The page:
– Libraries still exist.
Shocking, isn’t it? You can go to physical libraries and get books for merely flashing a library card. Look into inter-library loans or see if you can access college libraries nearby. Librarians are available to help you out, too.

– Buy used books.
This is my preferred method of research, simply because I like to hold onto content for future reference. My favorite shop is Better World Books because the shipping is free, the selection is great, and my purchases benefit charities. I also look for used books on Amazon and Half.com.

– Find free ebook archives.
Most people know about places like Project Gutenberg and its efforts to digitize old books, but it’s not the only such resource. State and city governments and museums are also creating more online archives. For example, check out the California Digital Newspaper Collection created by UC Riverside, or Washington State’s Online Library of classical state literature ranging from pioneer biographies to native tales, or the San Francisco Library’s 1906 earthquake photograph collection. Savoring the Past has digitized a numerous 18th and early 19th century cookbooks. Don’t forget Amazon, either. Look up classic books and check their availability for Kindle; sometimes you can find them for zero dollars or for almost nothing.

Trust me. When you’re deep in the word mines and require dozens and dozens of books to world-build an alternate history, those free and almost-free books are worth a whole lot.


Breath of EarthBeth Cato hails from Hanford, California, but currently writes and bakes cookies in a lair west of Phoenix, Arizona. She shares the household with a hockey-loving husband, a numbers-obsessed son, and a cat the size of a canned ham.

She’s the author of THE CLOCKWORK DAGGER (a 2015 Locus Award finalist for First Novel) and THE CLOCKWORK CROWN (an RT Reviewers’ Choice Finalist) from Harper Voyager. Her novella WINGS OF SORROW AND BONE was a 2016 Nebula nominee. BREATH OF EARTH begins a new steampunk series set in an alternate history 1906 San Francisco.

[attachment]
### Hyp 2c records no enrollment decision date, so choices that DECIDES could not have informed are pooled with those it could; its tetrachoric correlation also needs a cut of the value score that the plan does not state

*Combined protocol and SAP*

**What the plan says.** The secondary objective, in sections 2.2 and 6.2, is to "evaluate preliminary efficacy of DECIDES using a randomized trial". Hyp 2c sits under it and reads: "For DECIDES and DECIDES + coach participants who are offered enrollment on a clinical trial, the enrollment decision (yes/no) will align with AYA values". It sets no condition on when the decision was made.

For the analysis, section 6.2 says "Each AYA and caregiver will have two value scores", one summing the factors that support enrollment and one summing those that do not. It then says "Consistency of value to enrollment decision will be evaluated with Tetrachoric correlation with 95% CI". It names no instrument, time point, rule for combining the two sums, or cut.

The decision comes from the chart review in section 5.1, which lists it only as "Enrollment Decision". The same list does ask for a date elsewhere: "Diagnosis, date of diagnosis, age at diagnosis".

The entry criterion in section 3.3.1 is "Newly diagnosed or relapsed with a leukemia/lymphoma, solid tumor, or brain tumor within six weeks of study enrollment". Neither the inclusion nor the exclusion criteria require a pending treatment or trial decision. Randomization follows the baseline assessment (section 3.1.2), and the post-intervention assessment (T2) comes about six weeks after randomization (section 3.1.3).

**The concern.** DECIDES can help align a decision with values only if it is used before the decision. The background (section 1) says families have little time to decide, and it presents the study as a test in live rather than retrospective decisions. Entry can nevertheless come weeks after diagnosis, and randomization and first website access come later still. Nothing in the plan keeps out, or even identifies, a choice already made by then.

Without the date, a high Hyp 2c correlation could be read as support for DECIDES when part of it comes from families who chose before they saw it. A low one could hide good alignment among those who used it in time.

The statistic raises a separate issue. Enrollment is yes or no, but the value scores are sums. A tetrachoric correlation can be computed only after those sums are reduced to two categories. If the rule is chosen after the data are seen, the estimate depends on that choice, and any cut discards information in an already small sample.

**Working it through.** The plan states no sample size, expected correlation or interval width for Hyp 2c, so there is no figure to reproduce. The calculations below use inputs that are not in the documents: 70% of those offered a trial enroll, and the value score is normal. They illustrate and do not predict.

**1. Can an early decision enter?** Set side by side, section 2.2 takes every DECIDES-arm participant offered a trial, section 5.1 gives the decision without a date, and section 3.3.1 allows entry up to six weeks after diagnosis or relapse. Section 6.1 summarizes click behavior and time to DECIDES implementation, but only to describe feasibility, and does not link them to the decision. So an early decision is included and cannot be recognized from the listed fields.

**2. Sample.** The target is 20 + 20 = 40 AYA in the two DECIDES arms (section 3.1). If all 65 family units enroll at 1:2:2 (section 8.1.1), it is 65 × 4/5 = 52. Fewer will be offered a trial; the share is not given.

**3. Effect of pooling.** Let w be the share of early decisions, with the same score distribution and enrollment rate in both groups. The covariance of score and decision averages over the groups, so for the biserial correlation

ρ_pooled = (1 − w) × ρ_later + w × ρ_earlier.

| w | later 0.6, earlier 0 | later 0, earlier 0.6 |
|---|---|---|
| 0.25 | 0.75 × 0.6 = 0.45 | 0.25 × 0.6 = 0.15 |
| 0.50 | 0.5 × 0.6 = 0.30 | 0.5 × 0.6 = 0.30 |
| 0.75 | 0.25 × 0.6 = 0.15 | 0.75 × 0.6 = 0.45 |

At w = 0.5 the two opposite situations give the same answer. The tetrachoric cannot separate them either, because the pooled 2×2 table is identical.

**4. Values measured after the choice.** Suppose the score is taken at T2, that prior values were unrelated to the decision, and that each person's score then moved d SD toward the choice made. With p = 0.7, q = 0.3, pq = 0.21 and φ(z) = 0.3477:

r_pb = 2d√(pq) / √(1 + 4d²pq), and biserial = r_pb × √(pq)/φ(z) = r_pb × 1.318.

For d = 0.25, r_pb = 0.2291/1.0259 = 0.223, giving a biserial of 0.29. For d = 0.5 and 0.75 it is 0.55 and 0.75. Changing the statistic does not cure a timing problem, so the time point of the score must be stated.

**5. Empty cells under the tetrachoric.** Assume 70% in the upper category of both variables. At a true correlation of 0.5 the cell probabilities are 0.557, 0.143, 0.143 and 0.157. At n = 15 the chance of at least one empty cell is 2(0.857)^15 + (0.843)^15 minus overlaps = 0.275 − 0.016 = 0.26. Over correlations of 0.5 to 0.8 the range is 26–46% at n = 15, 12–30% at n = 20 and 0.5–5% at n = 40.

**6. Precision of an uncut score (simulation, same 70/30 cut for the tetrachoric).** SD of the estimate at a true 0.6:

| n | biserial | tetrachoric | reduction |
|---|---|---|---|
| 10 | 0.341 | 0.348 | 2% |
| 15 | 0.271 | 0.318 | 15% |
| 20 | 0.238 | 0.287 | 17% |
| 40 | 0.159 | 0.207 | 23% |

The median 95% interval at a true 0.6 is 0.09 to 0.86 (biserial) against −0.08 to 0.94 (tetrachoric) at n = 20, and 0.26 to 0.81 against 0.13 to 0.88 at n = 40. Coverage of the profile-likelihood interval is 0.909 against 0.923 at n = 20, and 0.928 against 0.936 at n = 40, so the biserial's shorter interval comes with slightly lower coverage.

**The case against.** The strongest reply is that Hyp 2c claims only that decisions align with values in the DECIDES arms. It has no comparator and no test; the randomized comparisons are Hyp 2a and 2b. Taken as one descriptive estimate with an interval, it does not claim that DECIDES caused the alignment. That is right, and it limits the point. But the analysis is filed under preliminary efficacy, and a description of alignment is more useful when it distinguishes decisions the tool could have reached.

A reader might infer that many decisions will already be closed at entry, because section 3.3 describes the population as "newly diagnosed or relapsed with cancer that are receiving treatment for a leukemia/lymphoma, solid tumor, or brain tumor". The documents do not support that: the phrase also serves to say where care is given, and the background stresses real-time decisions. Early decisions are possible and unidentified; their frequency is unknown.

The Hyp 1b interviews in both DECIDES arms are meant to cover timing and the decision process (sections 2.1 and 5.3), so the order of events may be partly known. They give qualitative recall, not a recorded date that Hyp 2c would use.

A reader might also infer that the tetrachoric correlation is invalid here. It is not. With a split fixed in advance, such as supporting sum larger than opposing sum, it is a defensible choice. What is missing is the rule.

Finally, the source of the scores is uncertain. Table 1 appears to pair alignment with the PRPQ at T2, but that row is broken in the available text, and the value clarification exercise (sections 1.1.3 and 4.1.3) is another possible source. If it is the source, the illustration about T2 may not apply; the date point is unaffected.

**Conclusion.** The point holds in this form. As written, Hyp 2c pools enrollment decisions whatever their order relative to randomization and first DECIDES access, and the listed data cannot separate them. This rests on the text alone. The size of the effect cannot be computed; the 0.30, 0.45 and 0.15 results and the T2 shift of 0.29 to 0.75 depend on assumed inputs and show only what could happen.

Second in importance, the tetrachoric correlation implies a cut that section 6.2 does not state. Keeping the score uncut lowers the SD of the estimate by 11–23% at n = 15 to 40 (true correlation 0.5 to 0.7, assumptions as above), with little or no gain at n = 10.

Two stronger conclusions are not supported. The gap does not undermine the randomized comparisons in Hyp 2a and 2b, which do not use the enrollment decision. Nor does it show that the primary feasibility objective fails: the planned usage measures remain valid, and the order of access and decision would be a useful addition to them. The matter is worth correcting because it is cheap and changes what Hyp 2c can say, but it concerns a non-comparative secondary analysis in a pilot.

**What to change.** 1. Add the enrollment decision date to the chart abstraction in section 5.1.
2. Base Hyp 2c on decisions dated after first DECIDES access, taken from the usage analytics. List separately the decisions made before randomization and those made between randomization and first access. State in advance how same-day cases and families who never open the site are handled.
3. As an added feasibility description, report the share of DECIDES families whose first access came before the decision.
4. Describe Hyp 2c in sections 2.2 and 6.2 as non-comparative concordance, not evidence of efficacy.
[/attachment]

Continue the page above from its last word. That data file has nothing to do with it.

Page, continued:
Follow her at BethCato.com and on Twitter at @BethCato.

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Hitting the List: Learning from the Bestsellers

What does it take to reach the best-sellers list?  Like many writers, I’ve asked this question (and been asked in turn), and heard all kinds of theories, often presented as hard facts.  The answer is (as it so often is), it depends.  So here are some approaches to the bestsellers that may be of use.

  1.  There are a number of lists, and they are compiled in different ways. The New York Times list is still the gold-standard, and is broken out by fiction and non-fiction, and sometimes available in other categories.  It is a measurement of sales at about 3000 stores, now augmented for e-books with electronic sales as well.  But Amazon has their own lists, which can be shaved down into hundreds of narrow categories, meaning lots more bestsellers.  The USA Today list includes fiction and non-fiction together.
  2. The NYT list for fiction has about 780 slots per year.  Of those, only about 100 are up for grabs–the rest are pretty much locked up by the big names, and publishers will try to avoid launching certain kinds of books into the shadow of a big author’s release month.  Trad authors generally release a book a year, and the book will come out in the same month every year (the first Tuesday of the month).  This makes your odds of hitting the NYT list about 2 in 10,000–but that’s still better than your chance of being struck by lightning!
  3. All of the best-seller lists are a measure of sales velocity:  how many books sell in a short period of time.  So many books on the list are actually being out-sold (albeit very slowly) by other titles which are bought in smaller quantity, but on a more regular basis.  As an author doing self-promotion, you want to drive the most sales during the first week the book is out in order to achieve strong sales velocity.  (this is also what encourages Amazon to promote your book more to readers because it’s a primary metric they track)
  4. For the Publishers’ Weekly list, about 8 to 14% of the slots in any given year are debut authors.  Most authors in fact don’t hit the list with their first novel, but with a later one, generally in the same series or genre. Once one of the books in a series hits the list, it often brings the other ones along for the ride.
  5. According to the Stanford Business Institute, the first time an author hits the NYT list, their sales improve by 57%.

There have been some great works that analyze what makes the list and why.  The recent book, The Bestseller Code, discusses a computer algorithm that analyzed thousands of books, some from the list and some not and came up with some very interesting results about what the bestsellers have in common, and what sets them apart from the non-bestsellers.  Hit Lit takes a more longitudinal approach, developing a list of themes and ideas that appear in the bestselling novel of each decade for about the last one hundred years.

Aiming for the list?  Good luck–and hopefully I’ll join you up there!